3) Pleasure: I can have an acute, throbbing pain behind my eyeballs, but can I have an acute, throbbing pleasure there?
4) The World of Science and the Everyday World: Which (if either) do we mean when we speak of "the real world"?
5) Technical and Untechnical Concepts: If the Queen of Hearts acts as part of a Royal Flush when I play Poker, then is it the same card when I use it as a trump in Bridge?
6) Perception: Sometimes I see words on a page, but other times I can also see spelling errors in the words. Which perception is more real?
7) Formal and Informal Logic: Mathematics is more consistent and precise than philosophy, so we want philosophy to be more like mathematics ... right?
Gilbert Ryle was the greatest at showing how our use of language affects our thinking. I can recommend this book to people who have never read him before because of the book's brevity and because of its colorful range of subjects.
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By L. King on October 25, 2014
Format: Paperback
For such a short book Ryle takes awfully long to state his points. Granted it's a transcript of a series of public lectures and not a set of polished essays but a red pencil would have come in handy.

Potentially a rich topic, the issue is recognizing the nature of choices between different world views and Ryle chooses eight examples to illustrate his arguments- A: science vs religion, B: fatalism vs free will, C: Zeno's paradox of Achilles racing the tortoise, D: hedonistic vs utilitarian ethics, E: scientific rigor vs. everyday pragmatism, F: technical vs non-technical frameworks, G: whether reality needs to match the world we perceive and H: the logician's choice between applying formal logic vs informal rhetoric. Ryle confesses he's less interested in the outcome of the dilemmas than in how one chooses between them.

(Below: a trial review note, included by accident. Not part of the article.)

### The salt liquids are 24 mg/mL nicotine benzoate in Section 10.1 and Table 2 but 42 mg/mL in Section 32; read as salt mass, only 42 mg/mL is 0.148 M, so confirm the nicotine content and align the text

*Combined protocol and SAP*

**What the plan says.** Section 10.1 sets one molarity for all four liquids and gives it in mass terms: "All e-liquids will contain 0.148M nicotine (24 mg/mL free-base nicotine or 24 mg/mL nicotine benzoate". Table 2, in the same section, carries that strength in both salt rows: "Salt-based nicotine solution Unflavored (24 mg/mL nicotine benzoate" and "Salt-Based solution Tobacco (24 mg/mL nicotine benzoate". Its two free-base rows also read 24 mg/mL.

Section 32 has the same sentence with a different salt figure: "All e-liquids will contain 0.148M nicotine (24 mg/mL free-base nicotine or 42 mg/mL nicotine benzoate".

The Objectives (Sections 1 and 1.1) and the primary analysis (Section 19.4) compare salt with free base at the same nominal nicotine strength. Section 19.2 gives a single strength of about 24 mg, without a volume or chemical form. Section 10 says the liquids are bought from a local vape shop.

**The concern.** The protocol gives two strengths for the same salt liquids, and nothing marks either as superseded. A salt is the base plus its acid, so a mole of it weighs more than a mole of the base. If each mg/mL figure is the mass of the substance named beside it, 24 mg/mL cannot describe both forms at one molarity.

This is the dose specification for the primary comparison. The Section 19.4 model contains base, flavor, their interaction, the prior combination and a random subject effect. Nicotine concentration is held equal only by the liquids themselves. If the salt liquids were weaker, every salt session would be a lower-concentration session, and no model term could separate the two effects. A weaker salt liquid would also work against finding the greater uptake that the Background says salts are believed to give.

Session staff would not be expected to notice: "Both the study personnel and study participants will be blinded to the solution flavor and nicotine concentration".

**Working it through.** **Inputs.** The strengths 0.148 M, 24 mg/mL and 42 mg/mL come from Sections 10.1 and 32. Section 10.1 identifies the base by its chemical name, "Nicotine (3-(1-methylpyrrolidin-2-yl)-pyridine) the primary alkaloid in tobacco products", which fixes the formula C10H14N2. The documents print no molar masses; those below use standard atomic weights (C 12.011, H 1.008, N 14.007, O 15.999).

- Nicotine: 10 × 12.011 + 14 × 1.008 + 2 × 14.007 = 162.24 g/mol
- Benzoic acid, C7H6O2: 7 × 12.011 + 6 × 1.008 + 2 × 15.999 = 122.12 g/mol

Zeno's non-paradox could have been dismissed in a paragraph or two - mathematically it's simply a question of mathematical limits where time and the traversal of space are reduced at the same rate to the infinitesimally small. The reason Zeno never catches up to the tortoise is that he's never given enough time to do so.

The other dilemmas resolve into utilitarian choices as to which interpretation works best for a particular end. Cases E, F, H and arguably A are highly similar pitting rigorous frameworks which while exacting and precise are too detailed for everyday use. G revolves the philosophical concerns as to whether or not we can believe our senses or our judgement about them as to the nature of the world. Yet, Ryle argues, that we know from the start that our senses are flawed and our interpretations are error prone, does not negate that they are connected to and serviceable approximations of reality.
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1 of 28 people found the following review helpful By A Customer on January 18, 1999
Format: Paperback
Gilbert Ryle's philosophical pamphlet "Dilemmas" is enlightening, but somewhat perplexing. The grandiloquent claims on the back cover draw you in and start you reading, but by the eleventh page I found myself with an almighty headache! Congratulations to the authour on attempting to simplify such a complex subject (namely Determinism), but it is a task which I feel is well nigh impossible! One day I will attempt to read it cover to cover. In the meantime, I will grapple with my own views on a Newtonian universe